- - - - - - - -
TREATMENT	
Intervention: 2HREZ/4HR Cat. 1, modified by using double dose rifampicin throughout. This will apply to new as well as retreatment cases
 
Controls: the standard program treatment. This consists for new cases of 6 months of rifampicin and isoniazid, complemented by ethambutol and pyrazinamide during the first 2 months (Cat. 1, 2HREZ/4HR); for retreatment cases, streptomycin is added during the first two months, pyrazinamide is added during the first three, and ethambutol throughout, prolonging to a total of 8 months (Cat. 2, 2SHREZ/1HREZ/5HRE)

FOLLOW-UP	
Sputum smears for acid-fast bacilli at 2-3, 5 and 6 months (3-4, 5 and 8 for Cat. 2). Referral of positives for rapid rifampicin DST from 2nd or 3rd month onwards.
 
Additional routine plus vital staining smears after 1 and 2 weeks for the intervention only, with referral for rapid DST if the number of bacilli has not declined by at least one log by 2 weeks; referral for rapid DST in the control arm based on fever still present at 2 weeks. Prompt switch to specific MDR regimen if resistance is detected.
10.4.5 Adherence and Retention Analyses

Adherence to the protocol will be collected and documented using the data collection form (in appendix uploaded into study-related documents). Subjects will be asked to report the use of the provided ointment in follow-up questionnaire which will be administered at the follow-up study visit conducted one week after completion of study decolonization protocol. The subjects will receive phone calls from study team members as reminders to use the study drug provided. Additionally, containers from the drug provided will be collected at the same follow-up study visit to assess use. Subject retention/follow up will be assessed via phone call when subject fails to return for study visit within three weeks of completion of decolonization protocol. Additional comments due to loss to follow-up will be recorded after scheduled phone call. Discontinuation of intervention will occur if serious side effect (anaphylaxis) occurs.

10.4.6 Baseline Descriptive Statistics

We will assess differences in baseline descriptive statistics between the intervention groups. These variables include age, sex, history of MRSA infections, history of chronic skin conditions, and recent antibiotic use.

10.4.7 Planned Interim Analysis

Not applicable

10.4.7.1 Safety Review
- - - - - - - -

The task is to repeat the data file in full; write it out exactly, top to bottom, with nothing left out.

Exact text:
TREATMENT	
Intervention: 2HREZ/4HR Cat. 1, modified by using double dose rifampicin throughout. This will apply to new as well as retreatment cases
 
Controls: the standard program treatment. This consists for new cases of 6 months of rifampicin and isoniazid, complemented by ethambutol and pyrazinamide during the first 2 months (Cat. 1, 2HREZ/4HR); for retreatment cases, streptomycin is added during the first two months, pyrazinamide is added during the first three, and ethambutol throughout, prolonging to a total of 8 months (Cat. 2, 2SHREZ/1HREZ/5HRE)

FOLLOW-UP	
Sputum smears for acid-fast bacilli at 2-3, 5 and 6 months (3-4, 5 and 8 for Cat. 2). Referral of positives for rapid rifampicin DST from 2nd or 3rd month onwards.
 
Additional routine plus vital staining smears after 1 and 2 weeks for the intervention only, with referral for rapid DST if the number of bacilli has not declined by at least one log by 2 weeks; referral for rapid DST in the control arm based on fever still present at 2 weeks. Prompt switch to specific MDR regimen if resistance is detected.
10.4.5 Adherence and Retention Analyses

Adherence to the protocol will be collected and documented using the data collection form (in appendix uploaded into study-related documents). Subjects will be asked to report the use of the provided ointment in follow-up questionnaire which will be administered at the follow-up study visit conducted one week after completion of study decolonization protocol. The subjects will receive phone calls from study team members as reminders to use the study drug provided. Additionally, containers from the drug provided will be collected at the same follow-up study visit to assess use. Subject retention/follow up will be assessed via phone call when subject fails to return for study visit within three weeks of completion of decolonization protocol. Additional comments due to loss to follow-up will be recorded after scheduled phone call. Discontinuation of intervention will occur if serious side effect (anaphylaxis) occurs.

10.4.6 Baseline Descriptive Statistics

We will assess differences in baseline descriptive statistics between the intervention groups. These variables include age, sex, history of MRSA infections, history of chronic skin conditions, and recent antibiotic use.

10.4.7 Planned Interim Analysis

Not applicable

10.4.7.1 Safety Review